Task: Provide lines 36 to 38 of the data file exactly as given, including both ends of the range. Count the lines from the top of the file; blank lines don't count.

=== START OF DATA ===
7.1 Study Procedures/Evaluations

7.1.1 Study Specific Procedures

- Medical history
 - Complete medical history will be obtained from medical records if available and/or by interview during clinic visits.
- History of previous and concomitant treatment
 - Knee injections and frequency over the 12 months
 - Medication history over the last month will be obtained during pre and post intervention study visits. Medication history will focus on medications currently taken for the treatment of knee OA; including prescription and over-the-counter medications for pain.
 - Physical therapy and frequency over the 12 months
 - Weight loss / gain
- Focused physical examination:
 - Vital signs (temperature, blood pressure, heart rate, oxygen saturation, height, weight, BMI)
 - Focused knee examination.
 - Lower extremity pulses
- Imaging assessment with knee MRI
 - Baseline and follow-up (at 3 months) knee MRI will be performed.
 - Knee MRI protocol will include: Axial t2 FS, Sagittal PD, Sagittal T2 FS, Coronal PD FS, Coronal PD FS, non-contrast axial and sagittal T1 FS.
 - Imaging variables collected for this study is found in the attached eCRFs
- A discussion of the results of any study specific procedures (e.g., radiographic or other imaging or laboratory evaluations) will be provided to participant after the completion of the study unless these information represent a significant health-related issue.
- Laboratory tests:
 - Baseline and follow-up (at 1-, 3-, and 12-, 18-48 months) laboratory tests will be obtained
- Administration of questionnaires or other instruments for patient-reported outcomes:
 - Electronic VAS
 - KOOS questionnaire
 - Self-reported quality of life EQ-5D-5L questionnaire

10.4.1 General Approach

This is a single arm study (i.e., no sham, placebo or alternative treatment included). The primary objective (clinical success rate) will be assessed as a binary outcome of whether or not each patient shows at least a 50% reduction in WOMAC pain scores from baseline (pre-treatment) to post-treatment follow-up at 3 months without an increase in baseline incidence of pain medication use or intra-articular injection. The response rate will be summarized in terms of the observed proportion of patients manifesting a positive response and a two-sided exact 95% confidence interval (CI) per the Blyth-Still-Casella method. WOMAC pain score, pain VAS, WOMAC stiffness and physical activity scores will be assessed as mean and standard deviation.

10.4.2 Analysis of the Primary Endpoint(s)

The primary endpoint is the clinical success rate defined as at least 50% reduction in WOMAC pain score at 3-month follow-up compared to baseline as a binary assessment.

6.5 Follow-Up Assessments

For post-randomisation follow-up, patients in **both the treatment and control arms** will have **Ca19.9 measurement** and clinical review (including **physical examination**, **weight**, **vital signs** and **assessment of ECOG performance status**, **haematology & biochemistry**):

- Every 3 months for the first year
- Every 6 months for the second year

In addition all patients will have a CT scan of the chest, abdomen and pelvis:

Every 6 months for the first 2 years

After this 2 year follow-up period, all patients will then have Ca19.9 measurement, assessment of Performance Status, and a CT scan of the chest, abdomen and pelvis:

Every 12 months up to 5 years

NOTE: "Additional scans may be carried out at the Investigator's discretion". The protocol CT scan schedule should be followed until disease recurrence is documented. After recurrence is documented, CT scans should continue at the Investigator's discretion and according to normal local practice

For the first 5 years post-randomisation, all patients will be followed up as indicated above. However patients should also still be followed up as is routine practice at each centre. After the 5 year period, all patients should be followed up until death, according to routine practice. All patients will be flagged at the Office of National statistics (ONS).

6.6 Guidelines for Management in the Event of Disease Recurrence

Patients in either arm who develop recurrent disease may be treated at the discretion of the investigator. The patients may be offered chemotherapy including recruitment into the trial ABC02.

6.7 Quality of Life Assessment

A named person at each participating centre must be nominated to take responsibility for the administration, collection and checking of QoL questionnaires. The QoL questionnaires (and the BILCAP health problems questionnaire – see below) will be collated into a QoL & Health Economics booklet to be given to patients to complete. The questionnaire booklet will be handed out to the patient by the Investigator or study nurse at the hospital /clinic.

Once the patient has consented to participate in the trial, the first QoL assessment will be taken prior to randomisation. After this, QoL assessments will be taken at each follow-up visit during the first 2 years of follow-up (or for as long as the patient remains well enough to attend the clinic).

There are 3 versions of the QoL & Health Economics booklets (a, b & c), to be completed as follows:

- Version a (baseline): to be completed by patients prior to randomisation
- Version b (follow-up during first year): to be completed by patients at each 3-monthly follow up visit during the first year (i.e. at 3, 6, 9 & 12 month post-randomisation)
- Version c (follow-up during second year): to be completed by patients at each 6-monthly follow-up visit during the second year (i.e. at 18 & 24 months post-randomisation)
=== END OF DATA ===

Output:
Every 12 months up to 5 years

NOTE: "Additional scans may be carried out at the Investigator's discretion". The protocol CT scan schedule should be followed until disease recurrence is documented. After recurrence is documented, CT scans should continue at the Investigator's discretion and according to normal local practice

For the first 5 years post-randomisation, all patients will be followed up as indicated above. However patients should also still be followed up as is routine practice at each centre. After the 5 year period, all patients should be followed up until death, according to routine practice. All patients will be flagged at the Office of National statistics (ONS).